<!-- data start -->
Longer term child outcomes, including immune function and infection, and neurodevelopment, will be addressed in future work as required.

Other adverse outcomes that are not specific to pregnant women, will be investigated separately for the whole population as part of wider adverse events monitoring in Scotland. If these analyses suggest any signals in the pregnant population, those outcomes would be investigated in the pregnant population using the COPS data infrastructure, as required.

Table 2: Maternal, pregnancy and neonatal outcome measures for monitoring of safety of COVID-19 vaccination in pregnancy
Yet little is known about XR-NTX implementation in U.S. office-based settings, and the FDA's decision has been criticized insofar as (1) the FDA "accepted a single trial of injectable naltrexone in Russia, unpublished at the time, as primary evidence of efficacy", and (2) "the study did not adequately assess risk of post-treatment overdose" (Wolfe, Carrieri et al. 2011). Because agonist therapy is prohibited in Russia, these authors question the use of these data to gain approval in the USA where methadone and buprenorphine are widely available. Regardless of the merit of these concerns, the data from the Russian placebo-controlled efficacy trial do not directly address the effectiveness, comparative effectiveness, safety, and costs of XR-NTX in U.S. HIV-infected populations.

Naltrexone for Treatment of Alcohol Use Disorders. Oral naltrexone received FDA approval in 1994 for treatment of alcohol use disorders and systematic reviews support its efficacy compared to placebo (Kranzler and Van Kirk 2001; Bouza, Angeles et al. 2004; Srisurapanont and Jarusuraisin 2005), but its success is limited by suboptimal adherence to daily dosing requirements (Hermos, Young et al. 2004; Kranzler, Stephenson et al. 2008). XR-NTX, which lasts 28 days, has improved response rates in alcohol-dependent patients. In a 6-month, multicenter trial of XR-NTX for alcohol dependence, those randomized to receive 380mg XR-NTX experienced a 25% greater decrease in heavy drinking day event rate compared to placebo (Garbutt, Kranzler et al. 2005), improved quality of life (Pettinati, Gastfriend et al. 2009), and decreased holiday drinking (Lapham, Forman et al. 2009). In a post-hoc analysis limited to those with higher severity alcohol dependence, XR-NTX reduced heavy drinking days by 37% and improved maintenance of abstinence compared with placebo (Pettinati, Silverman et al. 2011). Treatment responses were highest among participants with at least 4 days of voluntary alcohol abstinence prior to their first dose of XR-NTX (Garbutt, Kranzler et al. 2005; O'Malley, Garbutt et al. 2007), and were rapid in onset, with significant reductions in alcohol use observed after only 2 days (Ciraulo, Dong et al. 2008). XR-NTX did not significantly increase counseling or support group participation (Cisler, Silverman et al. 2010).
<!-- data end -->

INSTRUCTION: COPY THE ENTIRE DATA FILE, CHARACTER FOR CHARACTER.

Longer term child outcomes, including immune function and infection, and neurodevelopment, will be addressed in future work as required.

Other adverse outcomes that are not specific to pregnant women, will be investigated separately for the whole population as part of wider adverse events monitoring in Scotland. If these analyses suggest any signals in the pregnant population, those outcomes would be investigated in the pregnant population using the COPS data infrastructure, as required.

Table 2: Maternal, pregnancy and neonatal outcome measures for monitoring of safety of COVID-19 vaccination in pregnancy
Yet little is known about XR-NTX implementation in U.S. office-based settings, and the FDA's decision has been criticized insofar as (1) the FDA "accepted a single trial of injectable naltrexone in Russia, unpublished at the time, as primary evidence of efficacy", and (2) "the study did not adequately assess risk of post-treatment overdose" (Wolfe, Carrieri et al. 2011). Because agonist therapy is prohibited in Russia, these authors question the use of these data to gain approval in the USA where methadone and buprenorphine are widely available. Regardless of the merit of these concerns, the data from the Russian placebo-controlled efficacy trial do not directly address the effectiveness, comparative effectiveness, safety, and costs of XR-NTX in U.S. HIV-infected populations.

Naltrexone for Treatment of Alcohol Use Disorders. Oral naltrexone received FDA approval in 1994 for treatment of alcohol use disorders and systematic reviews support its efficacy compared to placebo (Kranzler and Van Kirk 2001; Bouza, Angeles et al. 2004; Srisurapanont and Jarusuraisin 2005), but its success is limited by suboptimal adherence to daily dosing requirements (Hermos, Young et al. 2004; Kranzler, Stephenson et al. 2008). XR-NTX, which lasts 28 days, has improved response rates in alcohol-dependent patients. In a 6-month, multicenter trial of XR-NTX for alcohol dependence, those randomized to receive 380mg XR-NTX experienced a 25% greater decrease in heavy drinking day event rate compared to placebo (Garbutt, Kranzler et al. 2005), improved quality of life (Pettinati, Gastfriend et al. 2009), and decreased holiday drinking (Lapham, Forman et al. 2009). In a post-hoc analysis limited to those with higher severity alcohol dependence, XR-NTX reduced heavy drinking days by 37% and improved maintenance of abstinence compared with placebo (Pettinati, Silverman et al. 2011). Treatment responses were highest among participants with at least 4 days of voluntary alcohol abstinence prior to their first dose of XR-NTX (Garbutt, Kranzler et al. 2005; O'Malley, Garbutt et al. 2007), and were rapid in onset, with significant reductions in alcohol use observed after only 2 days (Ciraulo, Dong et al. 2008). XR-NTX did not significantly increase counseling or support group participation (Cisler, Silverman et al. 2010).